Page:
This is a culture & sensitivity report we received from our lab. We sent them a sample of urine and asked them to let us know if there are bacteria in the normally sterile urine. The organism they cultured is E. coli, a common bacteria in both animals and humanoids. This bacteria is pathogenic in the bladder, and is causing a urinary tract infection. The lab tests numerous antibiotics and determines which antibiotic(s) E. coli is sensitive to. As you can see from this culture, E. coli is resistant (R) to numerous antibiotics.
After we have determined that bacteria are part of the problem our lab provides us with information on how effective antibiotics will be at the level of the bladder.
One of the best methods to make a diagnosis of uroliths is radiography. Many stones are radiopaque, which means they show up vividly on an x-ray. Radiopaque stones include struvite and calcium oxalate. Some stones are radioulucent, and depending on size and number, do not show up on a regular x-ray. These stones are diagnosed by injecting air, dye, or a combination of both, into the bladder to outline any suspected stone. Ultrasound is a great way to detect these stones. Radiolucent stones include ammonium urate.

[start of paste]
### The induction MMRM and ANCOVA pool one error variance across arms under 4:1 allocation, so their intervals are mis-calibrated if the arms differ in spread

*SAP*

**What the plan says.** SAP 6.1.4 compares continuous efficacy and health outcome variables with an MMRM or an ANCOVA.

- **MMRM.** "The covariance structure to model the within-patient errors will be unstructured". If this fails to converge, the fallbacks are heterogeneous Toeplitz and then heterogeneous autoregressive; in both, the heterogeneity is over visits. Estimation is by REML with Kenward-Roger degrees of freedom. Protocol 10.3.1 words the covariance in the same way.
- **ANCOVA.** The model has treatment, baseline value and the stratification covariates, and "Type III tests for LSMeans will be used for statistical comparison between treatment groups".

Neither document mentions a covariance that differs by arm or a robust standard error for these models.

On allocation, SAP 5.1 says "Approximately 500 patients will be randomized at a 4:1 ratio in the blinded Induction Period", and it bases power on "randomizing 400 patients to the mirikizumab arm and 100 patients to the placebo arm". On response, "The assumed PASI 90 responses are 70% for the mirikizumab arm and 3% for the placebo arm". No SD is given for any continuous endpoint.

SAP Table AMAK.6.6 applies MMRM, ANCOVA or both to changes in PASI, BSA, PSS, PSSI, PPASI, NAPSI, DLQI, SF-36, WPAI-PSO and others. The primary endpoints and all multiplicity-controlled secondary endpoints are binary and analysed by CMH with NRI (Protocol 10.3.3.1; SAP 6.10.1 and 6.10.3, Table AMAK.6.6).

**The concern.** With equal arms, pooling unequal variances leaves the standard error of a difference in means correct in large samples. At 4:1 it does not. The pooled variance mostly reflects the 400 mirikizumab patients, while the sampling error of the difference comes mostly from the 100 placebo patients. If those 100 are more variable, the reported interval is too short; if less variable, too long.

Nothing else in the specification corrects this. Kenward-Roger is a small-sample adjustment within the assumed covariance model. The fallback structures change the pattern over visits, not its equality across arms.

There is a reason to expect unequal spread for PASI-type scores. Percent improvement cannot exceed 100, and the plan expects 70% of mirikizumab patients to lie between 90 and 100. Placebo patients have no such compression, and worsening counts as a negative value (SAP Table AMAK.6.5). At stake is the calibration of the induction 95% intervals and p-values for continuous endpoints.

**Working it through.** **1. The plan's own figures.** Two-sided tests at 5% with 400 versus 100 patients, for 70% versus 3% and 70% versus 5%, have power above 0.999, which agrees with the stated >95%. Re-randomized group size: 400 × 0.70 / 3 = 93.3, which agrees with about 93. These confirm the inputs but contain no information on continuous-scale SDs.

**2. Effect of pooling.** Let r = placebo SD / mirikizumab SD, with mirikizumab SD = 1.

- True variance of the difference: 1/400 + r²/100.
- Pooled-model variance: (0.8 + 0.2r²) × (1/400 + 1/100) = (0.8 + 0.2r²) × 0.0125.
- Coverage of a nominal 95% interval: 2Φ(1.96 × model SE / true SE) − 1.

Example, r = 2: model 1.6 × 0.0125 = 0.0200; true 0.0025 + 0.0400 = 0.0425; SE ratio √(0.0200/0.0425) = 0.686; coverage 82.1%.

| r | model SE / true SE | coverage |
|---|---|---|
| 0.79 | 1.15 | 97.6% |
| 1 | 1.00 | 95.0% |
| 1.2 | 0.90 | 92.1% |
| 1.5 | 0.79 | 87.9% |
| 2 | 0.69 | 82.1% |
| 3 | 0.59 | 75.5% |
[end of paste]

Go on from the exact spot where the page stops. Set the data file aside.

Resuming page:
This is the side view of a dog with a very large radiopaque stone in its urinary bladder
This is a picture of the stone that was in the x-ray above
Other stones aren’t always this smooth. Even though this stone is small, the roughened edges were probably painful in this dogs bladder.
This dog has stones in the bladder and in the urethra as marked by the two arrows on the right. The arrow on the left is showing an enlarged liver lobe.
Click on the photo to enlarge it.
Did you notice the stones in the kidney also?
Radiographic appearance right after surgery to remove the stones in the urinary bladder
Ultrasound is a very precise method to diagnose stones in the urinary bladder. It is particularly helpful for radiolucent stones and anatomical defects of the bladder wall. In this picture U BLAD is the urinary bladder filled with urine (the dark area), and CALC are bladder stones (calculi).
This cat had blood in the urine and a urinary tract infection. There were no calculi in the bladder. Unfortunately there was a malignant cancer in the bladder called a transitional cell carcinoma. Surgery was performed to removed the cancerous portion of the bladder, and so far this cat is doing fine. What we originally thought was a urinary tract infection, with possible cystic calculi, turned out to be a more serious problem. This ultrasound finding and subsequent successful treatment emphasizes the importance of thorough diagnostics.
The following QuickTime video shows a bladder tumor called a transitional cell carcinoma (TCC), that has also spread to the liver unfortunately. In the beginning, it shows our patient laying on his back in a nice calm and quiet area. We find that if we keep things calm, and the lighting subdued, that these pets do just fine. During the actual ultrasound you will see the tumor in the center of the circular bladder.